alexa Conceiving a child to save a child: reproductive and filial ethics.

Author(s): Jecker NS

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Abstract I conclude that Mary and Abe's decision to conceive a child to save a child does not impose harm on persons or on relationships in the family. Nor does it evince a lack of respect for the child they have conceived. The ethical guidelines that support this conclusion can now be summarized. First, actions should not depersonalize or otherwise endanger personal relationships. Second, although ideally personal relationships are initiated and continued for their own sake, after a personal relationship has been established and sustained the motives for establishing it recede in importance. Third, the requirement of honesty looms especially large in the context of personal relationships. Fourth, privacy protects personal relationships in the family from intrusion by the state. Fifth, even if those with whom we stand in personal relationships are not fully rational or self-conscious, we should treat them with respect. Finally, persons often are called upon to make greater sacrifices in personal relationships. These principles represent only the barest beginnings of an ethics for filial relationships. Nonetheless, they mark progress in the direction of developing a more complete account. We should not suppose that ethics in the family always will be spontaneous or "natural". Over a century ago, Mill warned that nature and natural are "one of the most copious sources of false taste, false philosophy, false morality, and even bad law". Especially in the wake of medical advances, such as recombinant DNA and new reproductive technologies, the complexity of filial ethics will only increase. The demographics of an aging society will add further complexity to filial contexts.(ABSTRACT TRUNCATED AT 250 WORDS)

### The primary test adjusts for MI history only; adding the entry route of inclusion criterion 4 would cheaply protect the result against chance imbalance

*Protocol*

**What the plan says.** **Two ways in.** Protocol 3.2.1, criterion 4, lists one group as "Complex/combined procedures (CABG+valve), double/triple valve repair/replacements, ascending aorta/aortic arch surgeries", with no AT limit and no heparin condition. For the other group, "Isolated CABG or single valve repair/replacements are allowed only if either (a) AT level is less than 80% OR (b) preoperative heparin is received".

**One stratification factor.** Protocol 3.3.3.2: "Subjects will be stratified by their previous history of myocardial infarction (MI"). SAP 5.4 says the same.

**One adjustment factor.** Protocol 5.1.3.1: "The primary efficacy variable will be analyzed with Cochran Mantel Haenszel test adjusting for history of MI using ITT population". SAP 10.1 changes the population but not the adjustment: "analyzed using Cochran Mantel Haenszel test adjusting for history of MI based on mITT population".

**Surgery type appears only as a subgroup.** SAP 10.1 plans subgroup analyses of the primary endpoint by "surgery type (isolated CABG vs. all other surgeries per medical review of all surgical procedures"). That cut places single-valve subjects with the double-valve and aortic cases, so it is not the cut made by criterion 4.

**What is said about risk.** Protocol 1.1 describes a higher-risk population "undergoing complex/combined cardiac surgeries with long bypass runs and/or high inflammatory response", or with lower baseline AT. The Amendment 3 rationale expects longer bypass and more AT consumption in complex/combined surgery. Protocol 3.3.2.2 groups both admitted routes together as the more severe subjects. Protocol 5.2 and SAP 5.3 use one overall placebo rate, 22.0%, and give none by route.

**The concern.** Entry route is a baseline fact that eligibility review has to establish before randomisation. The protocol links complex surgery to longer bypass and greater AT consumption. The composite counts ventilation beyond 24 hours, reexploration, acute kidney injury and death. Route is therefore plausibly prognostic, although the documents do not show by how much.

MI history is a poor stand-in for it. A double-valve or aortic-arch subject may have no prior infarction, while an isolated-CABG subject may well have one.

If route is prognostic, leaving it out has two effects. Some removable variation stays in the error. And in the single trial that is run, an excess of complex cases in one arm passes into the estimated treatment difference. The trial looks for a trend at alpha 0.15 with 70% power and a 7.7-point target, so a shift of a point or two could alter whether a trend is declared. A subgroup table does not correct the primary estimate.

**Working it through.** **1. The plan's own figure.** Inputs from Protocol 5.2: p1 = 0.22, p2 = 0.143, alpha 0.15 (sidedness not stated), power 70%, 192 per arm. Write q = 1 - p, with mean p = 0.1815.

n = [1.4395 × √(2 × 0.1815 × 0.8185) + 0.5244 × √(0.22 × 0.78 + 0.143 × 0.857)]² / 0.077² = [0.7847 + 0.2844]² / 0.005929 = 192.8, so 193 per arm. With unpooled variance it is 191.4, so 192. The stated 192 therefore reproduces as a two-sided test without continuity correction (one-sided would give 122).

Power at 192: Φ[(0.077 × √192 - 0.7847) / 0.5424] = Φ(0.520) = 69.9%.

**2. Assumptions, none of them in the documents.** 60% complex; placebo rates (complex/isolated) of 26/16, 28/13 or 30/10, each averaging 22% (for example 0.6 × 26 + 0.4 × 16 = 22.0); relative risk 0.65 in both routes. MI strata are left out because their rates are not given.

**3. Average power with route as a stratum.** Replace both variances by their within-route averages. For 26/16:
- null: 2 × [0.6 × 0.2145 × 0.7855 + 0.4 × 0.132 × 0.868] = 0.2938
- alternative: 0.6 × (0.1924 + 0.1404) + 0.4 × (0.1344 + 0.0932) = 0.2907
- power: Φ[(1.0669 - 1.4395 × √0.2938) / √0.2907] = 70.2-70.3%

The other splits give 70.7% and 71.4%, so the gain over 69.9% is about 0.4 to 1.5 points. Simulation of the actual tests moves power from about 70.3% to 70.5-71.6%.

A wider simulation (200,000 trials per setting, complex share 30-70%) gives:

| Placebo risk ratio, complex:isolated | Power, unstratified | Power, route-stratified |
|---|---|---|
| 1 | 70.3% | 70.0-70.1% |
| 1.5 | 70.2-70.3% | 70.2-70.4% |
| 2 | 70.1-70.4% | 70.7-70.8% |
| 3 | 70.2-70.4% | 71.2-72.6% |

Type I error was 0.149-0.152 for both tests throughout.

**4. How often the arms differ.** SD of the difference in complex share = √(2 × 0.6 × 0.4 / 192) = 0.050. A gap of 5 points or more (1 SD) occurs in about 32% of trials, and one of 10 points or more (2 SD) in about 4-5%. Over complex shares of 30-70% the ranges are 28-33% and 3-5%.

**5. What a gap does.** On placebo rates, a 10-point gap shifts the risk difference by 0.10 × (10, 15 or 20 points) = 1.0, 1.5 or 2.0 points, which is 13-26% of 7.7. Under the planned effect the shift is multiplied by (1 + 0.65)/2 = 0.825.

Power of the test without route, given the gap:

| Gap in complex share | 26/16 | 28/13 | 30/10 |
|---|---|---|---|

This article was published in J Clin Ethics and referenced in

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